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The L.A. Times did not endorse Jackie Goldberg, and educators weren’t pleased

The L.A. Times did not endorse Jackie Goldberg, and educators weren’t pleased
LAUSD school board candidate Jackie Goldberg speaks while her opponent Heather Repenning, right, listens during a debate in Maywood on April 11. (Los Angeles Times)

“What were you thinking?”

It’s a common question asked by our letter writers directly or indirectly, most often in response to an election endorsement by the L.A. Times editorial board. That figures, as endorsements typically make only one recommendation on issues that split readers into two camps where the choice is between yes or no, Candidate A or Candidate B. Letter writers taking the side that wasn’t endorsed tend to tell us when they disagree.

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So it went with the L.A. Times’ April 13 endorsement of Heather Repenning in the race for an open seat on the Los Angeles Unified School District Board of Education. This time, we heard exclusively from people who expressed deep disappointment that the editorial board did not endorse Jackie Goldberg, the former teacher, L.A. City Council member and state legislator running to serve on the school board once again.

Penny Kunitani, a retired LAUSD principal, hears echoes of past endorsements:

I was shocked and disappointed that the L.A. Times did not endorse Goldberg. This is despite conceding that “Goldberg's institutional memory and her talent for digging to the heart of an issue would improve the school board's decision-making process.”

For whatever reason, The Times is repeating the mistake it made when it endorsed Ref Rodriguez in 2015 and other candidates bought and paid for by billionaire privatizers.

Diane Ravitch, an education historian and professor at New York University, expressed confidence that voters will select Goldberg:

I was astonished to see that The Times’ editorial board did not endorse Goldberg for the District 5 seat on the LAUSD school board.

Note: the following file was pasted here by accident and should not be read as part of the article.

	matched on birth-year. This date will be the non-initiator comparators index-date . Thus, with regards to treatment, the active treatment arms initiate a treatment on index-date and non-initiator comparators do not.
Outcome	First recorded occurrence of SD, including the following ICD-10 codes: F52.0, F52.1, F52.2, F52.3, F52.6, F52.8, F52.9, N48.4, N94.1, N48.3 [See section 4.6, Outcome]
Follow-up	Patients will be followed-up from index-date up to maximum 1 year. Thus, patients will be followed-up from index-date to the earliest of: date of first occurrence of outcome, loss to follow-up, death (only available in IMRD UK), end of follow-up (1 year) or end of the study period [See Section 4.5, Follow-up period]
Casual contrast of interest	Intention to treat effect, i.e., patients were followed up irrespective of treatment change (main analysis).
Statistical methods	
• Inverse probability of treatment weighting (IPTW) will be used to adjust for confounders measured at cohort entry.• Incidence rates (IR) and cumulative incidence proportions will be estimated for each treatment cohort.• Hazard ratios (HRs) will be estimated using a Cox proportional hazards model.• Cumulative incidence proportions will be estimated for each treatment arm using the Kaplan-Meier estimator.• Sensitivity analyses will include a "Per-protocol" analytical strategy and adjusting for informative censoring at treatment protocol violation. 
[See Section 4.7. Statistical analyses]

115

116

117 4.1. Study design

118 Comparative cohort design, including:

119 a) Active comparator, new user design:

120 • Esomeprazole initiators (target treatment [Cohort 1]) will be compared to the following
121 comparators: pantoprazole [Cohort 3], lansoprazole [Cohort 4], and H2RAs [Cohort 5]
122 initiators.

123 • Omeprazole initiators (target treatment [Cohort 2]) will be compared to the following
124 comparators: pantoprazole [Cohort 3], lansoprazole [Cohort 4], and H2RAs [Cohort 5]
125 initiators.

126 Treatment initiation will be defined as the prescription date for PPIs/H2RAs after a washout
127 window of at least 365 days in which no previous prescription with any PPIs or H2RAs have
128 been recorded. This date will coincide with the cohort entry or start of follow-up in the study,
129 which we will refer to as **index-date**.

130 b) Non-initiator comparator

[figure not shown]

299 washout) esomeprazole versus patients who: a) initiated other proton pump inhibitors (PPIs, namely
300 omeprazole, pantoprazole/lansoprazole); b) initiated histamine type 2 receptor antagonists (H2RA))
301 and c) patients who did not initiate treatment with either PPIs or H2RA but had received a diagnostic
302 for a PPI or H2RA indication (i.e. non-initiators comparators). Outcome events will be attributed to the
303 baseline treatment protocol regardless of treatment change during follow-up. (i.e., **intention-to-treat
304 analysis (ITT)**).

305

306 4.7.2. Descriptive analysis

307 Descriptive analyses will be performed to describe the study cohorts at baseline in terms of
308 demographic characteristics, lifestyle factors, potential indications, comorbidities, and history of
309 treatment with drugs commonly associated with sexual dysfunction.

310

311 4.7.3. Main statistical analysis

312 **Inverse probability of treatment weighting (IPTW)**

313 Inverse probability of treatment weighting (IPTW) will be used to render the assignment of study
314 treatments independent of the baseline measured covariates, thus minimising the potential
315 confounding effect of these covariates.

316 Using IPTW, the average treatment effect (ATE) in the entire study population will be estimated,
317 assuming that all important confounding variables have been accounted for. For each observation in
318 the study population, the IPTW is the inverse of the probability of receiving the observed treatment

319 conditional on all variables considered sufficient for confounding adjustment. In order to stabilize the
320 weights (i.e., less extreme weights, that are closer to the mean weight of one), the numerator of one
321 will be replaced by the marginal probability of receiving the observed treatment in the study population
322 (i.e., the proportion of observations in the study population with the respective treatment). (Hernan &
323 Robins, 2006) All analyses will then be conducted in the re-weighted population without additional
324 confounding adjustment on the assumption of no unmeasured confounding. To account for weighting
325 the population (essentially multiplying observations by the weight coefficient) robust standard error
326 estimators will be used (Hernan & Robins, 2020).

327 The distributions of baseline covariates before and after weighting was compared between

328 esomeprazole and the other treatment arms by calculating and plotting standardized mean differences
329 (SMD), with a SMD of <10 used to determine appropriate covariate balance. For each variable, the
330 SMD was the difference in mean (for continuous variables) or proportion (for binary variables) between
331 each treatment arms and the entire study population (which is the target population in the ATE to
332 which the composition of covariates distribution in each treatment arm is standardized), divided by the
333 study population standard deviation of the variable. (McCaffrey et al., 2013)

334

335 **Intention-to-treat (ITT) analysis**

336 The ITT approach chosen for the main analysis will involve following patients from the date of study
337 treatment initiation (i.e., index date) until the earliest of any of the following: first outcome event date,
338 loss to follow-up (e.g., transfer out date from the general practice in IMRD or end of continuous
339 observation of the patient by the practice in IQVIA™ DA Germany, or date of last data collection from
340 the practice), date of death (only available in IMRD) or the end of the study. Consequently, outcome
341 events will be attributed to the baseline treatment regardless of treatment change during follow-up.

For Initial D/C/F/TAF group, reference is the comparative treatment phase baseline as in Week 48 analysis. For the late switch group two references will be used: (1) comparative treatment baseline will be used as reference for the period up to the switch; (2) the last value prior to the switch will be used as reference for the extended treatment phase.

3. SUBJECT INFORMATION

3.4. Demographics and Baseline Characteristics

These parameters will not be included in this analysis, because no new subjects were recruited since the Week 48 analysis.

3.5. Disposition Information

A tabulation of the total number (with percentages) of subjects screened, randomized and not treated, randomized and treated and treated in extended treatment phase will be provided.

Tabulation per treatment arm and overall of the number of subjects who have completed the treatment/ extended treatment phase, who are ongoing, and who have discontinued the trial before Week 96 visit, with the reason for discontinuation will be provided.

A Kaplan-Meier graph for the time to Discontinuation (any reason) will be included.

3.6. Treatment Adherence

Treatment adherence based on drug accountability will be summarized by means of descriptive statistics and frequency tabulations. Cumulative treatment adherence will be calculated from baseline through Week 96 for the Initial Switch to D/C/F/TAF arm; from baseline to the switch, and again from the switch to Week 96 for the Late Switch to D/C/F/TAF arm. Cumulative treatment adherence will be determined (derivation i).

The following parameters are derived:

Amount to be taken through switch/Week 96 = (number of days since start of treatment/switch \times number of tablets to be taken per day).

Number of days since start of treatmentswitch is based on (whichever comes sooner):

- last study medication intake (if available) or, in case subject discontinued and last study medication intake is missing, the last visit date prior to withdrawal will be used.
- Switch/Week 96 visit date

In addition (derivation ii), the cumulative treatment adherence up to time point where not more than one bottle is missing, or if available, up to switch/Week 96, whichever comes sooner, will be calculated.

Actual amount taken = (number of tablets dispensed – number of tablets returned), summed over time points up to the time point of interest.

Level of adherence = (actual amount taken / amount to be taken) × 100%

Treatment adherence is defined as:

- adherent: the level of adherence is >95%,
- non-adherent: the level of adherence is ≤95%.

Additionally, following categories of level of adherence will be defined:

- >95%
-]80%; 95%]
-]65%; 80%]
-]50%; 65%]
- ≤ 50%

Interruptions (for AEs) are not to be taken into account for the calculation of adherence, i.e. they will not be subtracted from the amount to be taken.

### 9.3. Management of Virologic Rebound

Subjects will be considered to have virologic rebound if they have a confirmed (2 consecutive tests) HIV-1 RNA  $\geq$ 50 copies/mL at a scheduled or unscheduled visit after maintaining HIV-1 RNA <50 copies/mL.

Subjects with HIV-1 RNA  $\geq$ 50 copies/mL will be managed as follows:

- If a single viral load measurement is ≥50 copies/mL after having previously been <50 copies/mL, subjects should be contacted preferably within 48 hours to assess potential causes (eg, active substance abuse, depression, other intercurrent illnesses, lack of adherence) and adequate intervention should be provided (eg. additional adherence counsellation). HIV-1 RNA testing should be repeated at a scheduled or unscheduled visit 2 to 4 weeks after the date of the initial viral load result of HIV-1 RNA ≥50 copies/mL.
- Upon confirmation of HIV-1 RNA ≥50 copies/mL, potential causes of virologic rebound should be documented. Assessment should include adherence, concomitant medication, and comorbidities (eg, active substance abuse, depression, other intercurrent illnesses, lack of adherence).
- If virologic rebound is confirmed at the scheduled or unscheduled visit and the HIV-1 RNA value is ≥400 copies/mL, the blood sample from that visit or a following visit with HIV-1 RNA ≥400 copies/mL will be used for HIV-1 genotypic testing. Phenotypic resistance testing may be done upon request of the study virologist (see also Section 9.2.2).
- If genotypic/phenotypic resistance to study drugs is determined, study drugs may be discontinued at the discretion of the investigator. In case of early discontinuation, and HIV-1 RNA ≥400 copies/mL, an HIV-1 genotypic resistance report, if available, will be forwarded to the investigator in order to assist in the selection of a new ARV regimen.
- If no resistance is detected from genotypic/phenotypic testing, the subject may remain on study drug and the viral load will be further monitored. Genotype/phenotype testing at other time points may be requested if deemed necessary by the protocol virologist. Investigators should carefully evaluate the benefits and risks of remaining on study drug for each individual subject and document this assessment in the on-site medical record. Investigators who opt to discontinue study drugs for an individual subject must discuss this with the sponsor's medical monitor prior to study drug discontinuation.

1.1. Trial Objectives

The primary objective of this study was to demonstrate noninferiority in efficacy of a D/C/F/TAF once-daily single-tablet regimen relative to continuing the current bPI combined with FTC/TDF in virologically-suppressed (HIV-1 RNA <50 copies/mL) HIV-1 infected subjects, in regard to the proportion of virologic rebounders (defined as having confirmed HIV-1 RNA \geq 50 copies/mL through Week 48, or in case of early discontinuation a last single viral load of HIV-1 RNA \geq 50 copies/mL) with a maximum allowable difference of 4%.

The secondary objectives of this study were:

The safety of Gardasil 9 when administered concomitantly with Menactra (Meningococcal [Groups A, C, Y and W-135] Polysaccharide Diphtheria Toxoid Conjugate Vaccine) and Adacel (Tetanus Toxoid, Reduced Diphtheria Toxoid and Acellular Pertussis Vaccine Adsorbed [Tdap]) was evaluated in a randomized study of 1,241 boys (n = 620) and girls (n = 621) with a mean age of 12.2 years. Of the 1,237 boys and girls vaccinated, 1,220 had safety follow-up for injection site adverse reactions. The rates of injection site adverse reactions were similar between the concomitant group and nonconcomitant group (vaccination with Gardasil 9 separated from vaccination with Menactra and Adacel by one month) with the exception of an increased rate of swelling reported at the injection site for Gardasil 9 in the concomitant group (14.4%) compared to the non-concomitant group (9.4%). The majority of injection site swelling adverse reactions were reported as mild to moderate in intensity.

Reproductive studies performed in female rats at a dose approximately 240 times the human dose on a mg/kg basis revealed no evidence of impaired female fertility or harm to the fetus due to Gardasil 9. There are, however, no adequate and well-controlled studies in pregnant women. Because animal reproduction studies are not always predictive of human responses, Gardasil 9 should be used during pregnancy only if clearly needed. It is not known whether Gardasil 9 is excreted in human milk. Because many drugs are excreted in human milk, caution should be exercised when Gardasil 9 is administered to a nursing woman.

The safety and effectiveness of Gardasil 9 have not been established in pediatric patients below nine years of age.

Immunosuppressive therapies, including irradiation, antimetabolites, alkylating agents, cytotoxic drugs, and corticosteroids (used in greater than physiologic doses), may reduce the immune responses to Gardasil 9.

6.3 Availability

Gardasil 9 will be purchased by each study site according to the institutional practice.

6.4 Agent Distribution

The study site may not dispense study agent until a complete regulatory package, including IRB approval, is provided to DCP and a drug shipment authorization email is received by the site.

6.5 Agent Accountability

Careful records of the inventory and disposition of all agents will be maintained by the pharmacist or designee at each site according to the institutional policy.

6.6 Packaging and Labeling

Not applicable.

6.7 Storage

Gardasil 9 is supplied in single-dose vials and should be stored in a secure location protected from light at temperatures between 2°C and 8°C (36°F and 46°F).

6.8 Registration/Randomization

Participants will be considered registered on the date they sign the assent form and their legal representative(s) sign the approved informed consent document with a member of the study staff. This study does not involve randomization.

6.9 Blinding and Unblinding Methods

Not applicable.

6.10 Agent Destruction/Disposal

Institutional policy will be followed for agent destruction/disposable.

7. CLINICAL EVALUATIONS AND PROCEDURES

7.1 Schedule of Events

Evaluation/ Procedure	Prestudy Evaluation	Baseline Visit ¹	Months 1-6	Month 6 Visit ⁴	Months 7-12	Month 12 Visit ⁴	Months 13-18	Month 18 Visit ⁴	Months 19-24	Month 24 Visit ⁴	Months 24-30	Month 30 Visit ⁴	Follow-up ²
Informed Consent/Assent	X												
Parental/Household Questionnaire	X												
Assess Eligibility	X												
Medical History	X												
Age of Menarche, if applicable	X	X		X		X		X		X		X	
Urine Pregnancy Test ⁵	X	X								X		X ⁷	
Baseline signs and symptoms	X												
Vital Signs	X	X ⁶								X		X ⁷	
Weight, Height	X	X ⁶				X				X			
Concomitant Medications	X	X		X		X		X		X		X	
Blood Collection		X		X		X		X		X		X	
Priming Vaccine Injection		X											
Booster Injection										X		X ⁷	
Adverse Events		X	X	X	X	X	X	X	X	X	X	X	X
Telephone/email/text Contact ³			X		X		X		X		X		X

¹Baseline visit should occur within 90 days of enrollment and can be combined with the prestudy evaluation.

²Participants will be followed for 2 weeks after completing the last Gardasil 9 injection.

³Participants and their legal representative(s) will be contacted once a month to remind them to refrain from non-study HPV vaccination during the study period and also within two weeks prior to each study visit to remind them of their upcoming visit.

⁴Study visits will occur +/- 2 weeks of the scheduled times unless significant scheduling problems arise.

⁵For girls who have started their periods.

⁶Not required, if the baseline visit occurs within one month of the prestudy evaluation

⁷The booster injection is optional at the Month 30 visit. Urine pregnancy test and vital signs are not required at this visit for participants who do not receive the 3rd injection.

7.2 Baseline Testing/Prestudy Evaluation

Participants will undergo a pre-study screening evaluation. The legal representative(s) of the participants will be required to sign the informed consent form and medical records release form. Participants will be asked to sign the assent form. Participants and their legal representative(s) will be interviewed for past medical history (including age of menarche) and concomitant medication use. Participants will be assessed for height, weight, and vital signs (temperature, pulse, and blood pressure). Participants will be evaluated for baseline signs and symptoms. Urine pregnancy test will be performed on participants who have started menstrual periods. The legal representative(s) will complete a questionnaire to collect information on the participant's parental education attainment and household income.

As your editorial acknowledged, Goldberg has an unparalleled depth of experience and knowledge about education in the city and state, which her opponent lacks. The voters recognized her fitness, giving her more than 48% of the vote in a crowded field, while the candidate in second place barely received 13%. The voters know that Goldberg will fight for the children of her district, with no debts to billionaires who want to buy another seat on the board.

Goldberg is the right choice for the LAUSD board. She brings not just experience and knowledge, but wisdom and independence.

Michael Finn, an LAUSD teacher and parent, doesn’t mind some division on the school board:

I was not surprised to see The Times’ editorial board stand once again on the wrong side of history in failing to endorse Goldberg. You stated that the board “doesn’t need more polarization or a stronger vote for one side of the other.”

I disagree. When the board is run by the likes of Monica Garcia and Nick Melvoin, elected officials who engineered Supt. Austin Beutner’s closed-door contract, I say bring on the division. In that divided view of education, my loyalties are with the classroom.

I am a teacher at John Marshall High in Los Feliz, and I didn’t stand in the rain for six days to build consensus with Garcia. Our city’s classrooms need leadership, experience, wisdom and courage.

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